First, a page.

I mentioned in a previous post, Dead Ahead, that the dark goddess, or anti-Madonna, helps women in assertive and competitive situations, which are more commonly faced today.
Saint Ann, the mother of the Virgin Mary and the grandmother of Jesus Christ, is another of the stronger goddess archetypes. Traditionally she was viewed as the matriarch of the holy extended family, and is depicted in Christian art as an instructor and authority over Mary. She was also the patron saint of single women, which hints that she favored independence, self-expression, and education for women.
Now some people may think this is all just modern-day spin, but here’s a delightful little story collected by the Brothers Grimm in 19th century Germany, which shows just how fed up some women had become with traditional women’s roles, which insisted on passivity and submissiveness, and which the Virgin Mary had come to exemplify. (Because Saint Ann was the patron saint of single women, she was often prayed to by women who were trying to find a husband. This does not negate what I have said, since an assertive search for a good mate demonstrates good sense and pluck).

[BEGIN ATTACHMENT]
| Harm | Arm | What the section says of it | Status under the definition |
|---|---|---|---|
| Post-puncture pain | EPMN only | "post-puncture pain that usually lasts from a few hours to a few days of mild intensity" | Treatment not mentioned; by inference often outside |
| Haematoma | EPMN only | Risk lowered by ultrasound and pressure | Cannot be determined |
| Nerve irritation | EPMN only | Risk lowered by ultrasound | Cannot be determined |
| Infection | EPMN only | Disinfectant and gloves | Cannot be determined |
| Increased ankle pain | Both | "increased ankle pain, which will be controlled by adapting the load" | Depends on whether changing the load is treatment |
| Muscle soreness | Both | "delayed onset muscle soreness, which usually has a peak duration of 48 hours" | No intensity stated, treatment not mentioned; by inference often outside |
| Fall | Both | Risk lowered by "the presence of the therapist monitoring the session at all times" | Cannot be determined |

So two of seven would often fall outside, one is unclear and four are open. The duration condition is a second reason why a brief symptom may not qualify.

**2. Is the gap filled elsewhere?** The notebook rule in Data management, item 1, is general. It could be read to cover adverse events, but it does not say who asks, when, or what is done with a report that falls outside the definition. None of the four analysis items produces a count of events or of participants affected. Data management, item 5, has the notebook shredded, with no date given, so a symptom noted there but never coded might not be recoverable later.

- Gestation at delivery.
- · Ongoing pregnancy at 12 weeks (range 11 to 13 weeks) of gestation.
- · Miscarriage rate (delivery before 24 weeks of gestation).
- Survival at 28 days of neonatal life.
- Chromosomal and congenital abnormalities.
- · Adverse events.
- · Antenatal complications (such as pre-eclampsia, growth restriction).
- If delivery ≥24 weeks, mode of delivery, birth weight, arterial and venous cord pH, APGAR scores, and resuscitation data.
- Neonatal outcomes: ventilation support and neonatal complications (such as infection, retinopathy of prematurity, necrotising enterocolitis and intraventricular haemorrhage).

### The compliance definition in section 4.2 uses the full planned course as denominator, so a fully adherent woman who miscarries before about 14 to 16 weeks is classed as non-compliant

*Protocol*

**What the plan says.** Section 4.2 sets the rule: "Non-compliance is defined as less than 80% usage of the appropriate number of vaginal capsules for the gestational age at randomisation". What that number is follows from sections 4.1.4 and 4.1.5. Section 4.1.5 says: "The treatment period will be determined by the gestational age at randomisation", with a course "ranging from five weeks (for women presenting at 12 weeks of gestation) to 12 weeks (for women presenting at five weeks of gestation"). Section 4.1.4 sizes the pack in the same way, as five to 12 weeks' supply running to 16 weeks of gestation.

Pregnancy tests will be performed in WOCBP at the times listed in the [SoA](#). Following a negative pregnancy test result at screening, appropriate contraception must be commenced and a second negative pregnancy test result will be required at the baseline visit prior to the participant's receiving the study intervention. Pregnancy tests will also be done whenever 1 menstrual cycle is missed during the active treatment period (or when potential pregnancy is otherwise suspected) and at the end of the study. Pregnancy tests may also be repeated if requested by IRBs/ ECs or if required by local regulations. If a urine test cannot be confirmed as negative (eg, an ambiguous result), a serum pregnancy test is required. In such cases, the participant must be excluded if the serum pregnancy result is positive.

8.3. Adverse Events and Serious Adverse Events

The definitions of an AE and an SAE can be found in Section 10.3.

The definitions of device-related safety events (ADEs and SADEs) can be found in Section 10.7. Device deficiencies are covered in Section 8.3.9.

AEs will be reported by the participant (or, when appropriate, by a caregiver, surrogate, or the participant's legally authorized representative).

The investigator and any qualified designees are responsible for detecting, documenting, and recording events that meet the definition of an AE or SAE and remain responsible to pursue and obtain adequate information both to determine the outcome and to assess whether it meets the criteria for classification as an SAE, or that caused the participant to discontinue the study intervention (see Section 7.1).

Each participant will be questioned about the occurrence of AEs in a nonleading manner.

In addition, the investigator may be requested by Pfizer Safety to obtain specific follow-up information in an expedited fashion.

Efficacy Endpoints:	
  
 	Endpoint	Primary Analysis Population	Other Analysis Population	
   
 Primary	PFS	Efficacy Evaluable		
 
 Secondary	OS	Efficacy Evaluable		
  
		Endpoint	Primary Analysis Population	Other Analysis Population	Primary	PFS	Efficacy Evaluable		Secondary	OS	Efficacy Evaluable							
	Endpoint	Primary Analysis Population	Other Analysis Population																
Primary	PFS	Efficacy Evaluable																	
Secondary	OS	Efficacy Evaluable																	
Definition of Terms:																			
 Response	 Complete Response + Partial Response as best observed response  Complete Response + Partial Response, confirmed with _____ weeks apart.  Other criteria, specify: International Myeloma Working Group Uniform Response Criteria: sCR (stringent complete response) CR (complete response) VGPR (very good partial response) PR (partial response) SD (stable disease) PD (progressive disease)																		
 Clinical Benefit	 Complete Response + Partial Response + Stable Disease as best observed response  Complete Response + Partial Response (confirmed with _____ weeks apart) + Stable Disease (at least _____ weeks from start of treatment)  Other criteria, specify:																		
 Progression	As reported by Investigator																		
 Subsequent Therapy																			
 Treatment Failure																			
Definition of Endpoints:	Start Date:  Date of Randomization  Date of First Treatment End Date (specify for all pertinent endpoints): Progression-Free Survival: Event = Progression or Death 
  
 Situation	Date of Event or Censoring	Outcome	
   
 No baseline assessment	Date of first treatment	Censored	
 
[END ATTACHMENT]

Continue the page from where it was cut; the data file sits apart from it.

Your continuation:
The Maid of Brakel
A girl from Brakel once went to St. Anne’s Chapel at the foot of the Hinnenberg, and as she wanted to have a husband, and thought there was no one else in the chapel, she sang,
“Oh holy Saint Anne!
Help me soon to a man.
Thou know’st him right well,
By Suttmer gate does he dwell,
His hair it is golden,
Thou know’st him right well”
The clerk, however, was standing behind the altar and heard that, so he cried in a very gruff voice, “Thou shalt not have him! Thou shalt not have him!” The maiden thought that the child Mary who stood by her mother Anne had called out that to her, and was angry, and cried, “Fiddle de dee, conceited thing, hold your tongue, and let your mother speak!”